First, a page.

Then the tutorials directed me to track some wild critters and go kill them with my new axe. So I found a set of tracks. They were quite difficult to see, but I managed to follow them for some distance before they disappeared. I tried again. After about an hour of repeating this and never seeing any animals, I decided that hunting was just not for me. To date I have still not found any wild animals. No great loss, though. This business of hunting NPC animals smacks suspiciously of PVE, and I hate PVE.

Having given up on hunting, I tried making a few more primitive tools. I chopped down a tree and carried the log around for awhile. I made a fishing pole and fished unsuccessfully. I made a campfire. I dug up some roots and ate them.

Around that time, I started to feel that I had the basics of how moving around and making things works, so I decided to log out, consult some the forums and guides posted by other players, and formulate my plans for stage 2 of my career - learning how to set up a home base and make the weapons I need to rob, destroy, and pillage other player's settlements.

A Newbie in a new game

Hey everybody, allow me to introduce myself. I am Syeed, also known as Haedonism Bot. I'm a fairly casual gamer with a life and job, so I usually only have time to invest myself in one game at a time. For the last 3 years that game has been EVE Online, my first MMO, and the only one I have found to date that is even remotely worth playing. I had tried WoW and Guild Wars 2 and found them cartoonish and unappealing. Other games I had heard of just sounded awful.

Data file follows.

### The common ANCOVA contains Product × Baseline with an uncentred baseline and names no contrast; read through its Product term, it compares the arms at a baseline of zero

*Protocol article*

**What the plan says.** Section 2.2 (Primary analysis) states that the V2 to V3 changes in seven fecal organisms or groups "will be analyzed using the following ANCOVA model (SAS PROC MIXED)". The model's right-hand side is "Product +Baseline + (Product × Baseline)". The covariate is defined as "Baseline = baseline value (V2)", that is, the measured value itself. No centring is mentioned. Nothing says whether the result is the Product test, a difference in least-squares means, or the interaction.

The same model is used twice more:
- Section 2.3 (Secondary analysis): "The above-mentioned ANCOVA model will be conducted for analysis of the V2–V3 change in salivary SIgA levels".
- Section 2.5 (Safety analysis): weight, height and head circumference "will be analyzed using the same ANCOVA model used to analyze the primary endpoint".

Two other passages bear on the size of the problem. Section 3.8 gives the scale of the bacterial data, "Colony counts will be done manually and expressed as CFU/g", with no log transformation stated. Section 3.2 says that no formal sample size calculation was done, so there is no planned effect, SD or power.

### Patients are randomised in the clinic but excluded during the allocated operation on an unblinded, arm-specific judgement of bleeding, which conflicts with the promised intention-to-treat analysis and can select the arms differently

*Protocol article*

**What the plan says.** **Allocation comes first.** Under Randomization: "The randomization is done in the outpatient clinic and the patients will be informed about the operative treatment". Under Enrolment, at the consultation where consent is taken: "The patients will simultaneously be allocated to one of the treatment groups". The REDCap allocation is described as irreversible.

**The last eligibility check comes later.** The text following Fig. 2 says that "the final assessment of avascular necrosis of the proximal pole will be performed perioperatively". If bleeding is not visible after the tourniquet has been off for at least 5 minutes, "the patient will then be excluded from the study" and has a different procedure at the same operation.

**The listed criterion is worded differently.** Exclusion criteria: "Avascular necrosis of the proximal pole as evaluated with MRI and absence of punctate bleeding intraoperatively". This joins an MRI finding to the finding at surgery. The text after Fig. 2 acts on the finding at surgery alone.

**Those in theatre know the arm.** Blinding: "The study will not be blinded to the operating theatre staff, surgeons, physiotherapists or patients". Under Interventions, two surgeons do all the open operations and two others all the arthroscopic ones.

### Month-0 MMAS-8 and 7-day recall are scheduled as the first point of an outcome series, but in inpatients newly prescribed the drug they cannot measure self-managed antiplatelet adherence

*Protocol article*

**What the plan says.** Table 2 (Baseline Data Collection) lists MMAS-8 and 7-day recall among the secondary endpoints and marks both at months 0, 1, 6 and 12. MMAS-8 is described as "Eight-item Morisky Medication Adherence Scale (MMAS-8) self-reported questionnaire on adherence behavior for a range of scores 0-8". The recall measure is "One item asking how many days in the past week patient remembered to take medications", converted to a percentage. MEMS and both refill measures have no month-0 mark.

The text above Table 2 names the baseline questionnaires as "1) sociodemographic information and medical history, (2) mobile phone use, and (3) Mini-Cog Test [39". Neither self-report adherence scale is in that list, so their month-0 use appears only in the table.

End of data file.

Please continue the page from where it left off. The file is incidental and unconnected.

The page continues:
Then a short while ago, a friend turned me on to this game - Life is Feudal : Your Own. The title seemed sort of dull and uncreative, the logo is an obvious ripoff of the Soviet flag (trying to appeal to a Russian audience I suppose), but deeper digging left me feeling intrigued.

Sandbox, you say? Awesome. Open world PvP, you say? Nice. No PVE? PVE sucks anyway, so that's great. Meaningful loss when you die? Property that can be stolen or looted from your corpse after I murder you? Battles over strategic assets and locations? No ridiculous orcs and elves? Grit and realism? These all sound fantastic - just the things that I love in a game.

Some things give me pause though. Multiple servers. I realize that this is par for the course among MMOs but it's a wrong way to go. Conflict is more meaningful when everybody is competing for the same resources. Community is better when you can interact with anybody and everybody who plays the game. Also instanced battles. This one almost made me turn away right there. Instances are almost a game breaking thing in a sandbox. If you can create a little pocket of non-sandbox where uninvited third parties can't show up and try to fuck with your plans, then it isn't really a sandbox at all. Fortunately these have not yet been implemented, and it's possible that the devs will still come to their senses on this one.

Anyway, that's who I am and how I came to be here. Having tried the game for a week or so, I can confidently say that, while still very rough around the edges in it's alpha stage, it is already a game worth playing - one of very few such on the market. I will be here for awhile. As an EVE Online player I write a moderately successful blog about my gameplay experiences, and I plan to do the same here.

So read on, and I'll tell you my story.